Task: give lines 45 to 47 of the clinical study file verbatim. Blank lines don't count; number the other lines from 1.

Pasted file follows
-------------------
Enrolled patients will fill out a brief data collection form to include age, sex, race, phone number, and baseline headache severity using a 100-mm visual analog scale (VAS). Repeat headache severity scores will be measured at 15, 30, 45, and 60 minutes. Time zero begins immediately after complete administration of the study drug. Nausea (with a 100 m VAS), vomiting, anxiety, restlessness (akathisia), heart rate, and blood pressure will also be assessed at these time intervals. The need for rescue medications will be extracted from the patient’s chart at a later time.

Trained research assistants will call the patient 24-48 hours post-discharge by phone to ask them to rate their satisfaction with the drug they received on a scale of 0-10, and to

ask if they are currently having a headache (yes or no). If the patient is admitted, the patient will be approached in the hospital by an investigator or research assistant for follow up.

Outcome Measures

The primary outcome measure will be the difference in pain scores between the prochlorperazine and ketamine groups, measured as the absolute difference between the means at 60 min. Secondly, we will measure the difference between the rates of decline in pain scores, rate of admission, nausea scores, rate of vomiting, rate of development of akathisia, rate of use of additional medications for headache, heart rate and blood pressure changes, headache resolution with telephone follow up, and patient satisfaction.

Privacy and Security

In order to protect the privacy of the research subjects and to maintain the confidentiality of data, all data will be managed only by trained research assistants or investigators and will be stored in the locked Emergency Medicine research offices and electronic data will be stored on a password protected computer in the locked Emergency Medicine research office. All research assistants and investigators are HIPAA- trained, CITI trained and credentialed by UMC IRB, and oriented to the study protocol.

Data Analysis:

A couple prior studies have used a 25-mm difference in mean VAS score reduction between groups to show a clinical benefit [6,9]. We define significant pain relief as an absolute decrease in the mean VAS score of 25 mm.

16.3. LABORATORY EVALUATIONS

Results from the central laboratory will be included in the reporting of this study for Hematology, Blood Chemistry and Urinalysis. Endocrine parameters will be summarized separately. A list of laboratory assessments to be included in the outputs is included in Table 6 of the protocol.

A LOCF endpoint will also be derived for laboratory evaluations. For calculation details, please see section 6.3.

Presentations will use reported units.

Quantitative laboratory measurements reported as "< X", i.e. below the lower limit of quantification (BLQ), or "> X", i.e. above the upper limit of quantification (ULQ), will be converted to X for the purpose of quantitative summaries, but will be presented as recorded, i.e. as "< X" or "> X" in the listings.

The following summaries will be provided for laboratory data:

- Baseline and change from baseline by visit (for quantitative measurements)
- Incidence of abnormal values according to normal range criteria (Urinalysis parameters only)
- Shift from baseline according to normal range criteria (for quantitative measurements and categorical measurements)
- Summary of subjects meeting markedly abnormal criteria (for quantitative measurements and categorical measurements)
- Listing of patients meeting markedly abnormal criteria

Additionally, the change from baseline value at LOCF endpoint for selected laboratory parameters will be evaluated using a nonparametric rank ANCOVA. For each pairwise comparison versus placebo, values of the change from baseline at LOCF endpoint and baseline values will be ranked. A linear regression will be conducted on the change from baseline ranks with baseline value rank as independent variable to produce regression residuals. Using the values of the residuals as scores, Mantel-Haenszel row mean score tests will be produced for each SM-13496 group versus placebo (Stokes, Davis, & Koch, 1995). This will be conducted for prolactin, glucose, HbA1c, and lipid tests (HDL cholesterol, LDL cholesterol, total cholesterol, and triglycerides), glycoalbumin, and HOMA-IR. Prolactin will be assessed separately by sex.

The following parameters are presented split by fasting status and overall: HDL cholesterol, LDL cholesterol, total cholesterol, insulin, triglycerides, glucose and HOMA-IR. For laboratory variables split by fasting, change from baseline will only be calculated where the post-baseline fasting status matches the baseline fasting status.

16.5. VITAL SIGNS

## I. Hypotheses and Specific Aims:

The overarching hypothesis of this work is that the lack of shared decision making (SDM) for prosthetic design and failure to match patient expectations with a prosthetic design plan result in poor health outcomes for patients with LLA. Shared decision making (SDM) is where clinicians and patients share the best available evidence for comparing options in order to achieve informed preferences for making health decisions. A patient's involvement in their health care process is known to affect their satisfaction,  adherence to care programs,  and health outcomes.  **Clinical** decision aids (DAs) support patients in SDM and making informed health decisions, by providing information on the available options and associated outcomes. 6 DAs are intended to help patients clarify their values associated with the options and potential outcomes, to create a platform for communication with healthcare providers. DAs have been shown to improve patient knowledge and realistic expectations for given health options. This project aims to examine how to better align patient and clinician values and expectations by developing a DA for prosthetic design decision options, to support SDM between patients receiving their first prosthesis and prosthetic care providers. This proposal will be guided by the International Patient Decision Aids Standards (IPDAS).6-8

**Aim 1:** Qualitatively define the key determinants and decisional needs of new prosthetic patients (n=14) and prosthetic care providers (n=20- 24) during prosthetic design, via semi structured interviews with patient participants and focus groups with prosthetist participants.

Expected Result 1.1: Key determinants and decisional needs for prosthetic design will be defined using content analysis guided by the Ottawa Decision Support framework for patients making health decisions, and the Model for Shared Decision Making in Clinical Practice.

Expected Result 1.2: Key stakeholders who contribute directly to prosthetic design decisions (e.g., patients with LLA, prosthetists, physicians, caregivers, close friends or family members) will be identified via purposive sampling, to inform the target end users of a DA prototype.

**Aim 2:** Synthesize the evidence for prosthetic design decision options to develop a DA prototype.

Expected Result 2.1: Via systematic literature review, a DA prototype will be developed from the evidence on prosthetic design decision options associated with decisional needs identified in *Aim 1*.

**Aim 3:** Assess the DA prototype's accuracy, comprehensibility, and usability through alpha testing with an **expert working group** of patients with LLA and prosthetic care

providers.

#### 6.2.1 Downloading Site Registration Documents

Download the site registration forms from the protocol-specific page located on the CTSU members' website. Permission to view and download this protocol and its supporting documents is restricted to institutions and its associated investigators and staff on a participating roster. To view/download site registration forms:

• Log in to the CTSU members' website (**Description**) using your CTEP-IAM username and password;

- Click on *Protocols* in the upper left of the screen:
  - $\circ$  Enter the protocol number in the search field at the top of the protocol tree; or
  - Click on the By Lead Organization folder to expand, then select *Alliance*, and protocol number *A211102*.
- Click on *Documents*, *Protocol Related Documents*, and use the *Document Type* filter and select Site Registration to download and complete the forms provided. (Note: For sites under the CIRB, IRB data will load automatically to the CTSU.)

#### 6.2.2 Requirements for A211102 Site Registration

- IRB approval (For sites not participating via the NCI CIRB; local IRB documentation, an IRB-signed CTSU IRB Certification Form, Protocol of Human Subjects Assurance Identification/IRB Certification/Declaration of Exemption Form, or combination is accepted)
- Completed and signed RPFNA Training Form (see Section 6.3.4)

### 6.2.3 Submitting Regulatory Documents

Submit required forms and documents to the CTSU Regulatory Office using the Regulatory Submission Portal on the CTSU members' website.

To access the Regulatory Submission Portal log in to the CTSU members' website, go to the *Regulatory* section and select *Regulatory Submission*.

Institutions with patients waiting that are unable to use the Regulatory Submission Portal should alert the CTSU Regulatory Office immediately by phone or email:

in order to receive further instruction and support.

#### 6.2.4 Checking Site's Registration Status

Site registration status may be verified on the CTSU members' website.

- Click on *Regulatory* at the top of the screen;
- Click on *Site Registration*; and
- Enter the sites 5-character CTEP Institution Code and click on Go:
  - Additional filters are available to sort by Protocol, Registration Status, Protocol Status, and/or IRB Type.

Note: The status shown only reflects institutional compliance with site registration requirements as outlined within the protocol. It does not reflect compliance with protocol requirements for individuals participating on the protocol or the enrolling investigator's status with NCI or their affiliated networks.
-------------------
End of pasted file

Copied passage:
To access the Regulatory Submission Portal log in to the CTSU members' website, go to the *Regulatory* section and select *Regulatory Submission*.

Institutions with patients waiting that are unable to use the Regulatory Submission Portal should alert the CTSU Regulatory Office immediately by phone or email:

in order to receive further instruction and support.